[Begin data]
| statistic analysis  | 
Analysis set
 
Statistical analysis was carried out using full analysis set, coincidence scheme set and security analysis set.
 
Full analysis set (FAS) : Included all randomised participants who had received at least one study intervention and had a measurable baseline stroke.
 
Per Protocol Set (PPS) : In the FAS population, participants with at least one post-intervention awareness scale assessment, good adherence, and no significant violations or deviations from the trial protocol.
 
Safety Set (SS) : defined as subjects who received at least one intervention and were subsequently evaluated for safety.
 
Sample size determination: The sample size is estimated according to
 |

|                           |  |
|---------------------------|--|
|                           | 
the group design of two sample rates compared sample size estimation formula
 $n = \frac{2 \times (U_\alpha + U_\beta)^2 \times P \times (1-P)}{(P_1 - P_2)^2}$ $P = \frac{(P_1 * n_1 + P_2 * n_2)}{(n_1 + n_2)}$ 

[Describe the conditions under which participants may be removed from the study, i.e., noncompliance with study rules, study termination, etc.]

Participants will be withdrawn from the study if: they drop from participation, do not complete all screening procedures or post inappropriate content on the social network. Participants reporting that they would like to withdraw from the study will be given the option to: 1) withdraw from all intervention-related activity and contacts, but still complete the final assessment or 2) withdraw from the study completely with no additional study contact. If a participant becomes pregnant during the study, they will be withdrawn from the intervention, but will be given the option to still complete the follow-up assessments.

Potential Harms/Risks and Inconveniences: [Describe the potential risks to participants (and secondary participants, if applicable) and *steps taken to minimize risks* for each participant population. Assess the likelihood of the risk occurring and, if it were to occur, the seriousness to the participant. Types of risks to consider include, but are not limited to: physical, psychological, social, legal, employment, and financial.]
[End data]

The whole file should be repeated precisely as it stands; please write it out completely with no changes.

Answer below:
| statistic analysis  | 
Analysis set
 
Statistical analysis was carried out using full analysis set, coincidence scheme set and security analysis set.
 
Full analysis set (FAS) : Included all randomised participants who had received at least one study intervention and had a measurable baseline stroke.
 
Per Protocol Set (PPS) : In the FAS population, participants with at least one post-intervention awareness scale assessment, good adherence, and no significant violations or deviations from the trial protocol.
 
Safety Set (SS) : defined as subjects who received at least one intervention and were subsequently evaluated for safety.
 
Sample size determination: The sample size is estimated according to
 |

|                           |  |
|---------------------------|--|
|                           | 
the group design of two sample rates compared sample size estimation formula
 $n = \frac{2 \times (U_\alpha + U_\beta)^2 \times P \times (1-P)}{(P_1 - P_2)^2}$ $P = \frac{(P_1 * n_1 + P_2 * n_2)}{(n_1 + n_2)}$ 

[Describe the conditions under which participants may be removed from the study, i.e., noncompliance with study rules, study termination, etc.]

Participants will be withdrawn from the study if: they drop from participation, do not complete all screening procedures or post inappropriate content on the social network. Participants reporting that they would like to withdraw from the study will be given the option to: 1) withdraw from all intervention-related activity and contacts, but still complete the final assessment or 2) withdraw from the study completely with no additional study contact. If a participant becomes pregnant during the study, they will be withdrawn from the intervention, but will be given the option to still complete the follow-up assessments.

Potential Harms/Risks and Inconveniences: [Describe the potential risks to participants (and secondary participants, if applicable) and *steps taken to minimize risks* for each participant population. Assess the likelihood of the risk occurring and, if it were to occur, the seriousness to the participant. Types of risks to consider include, but are not limited to: physical, psychological, social, legal, employment, and financial.]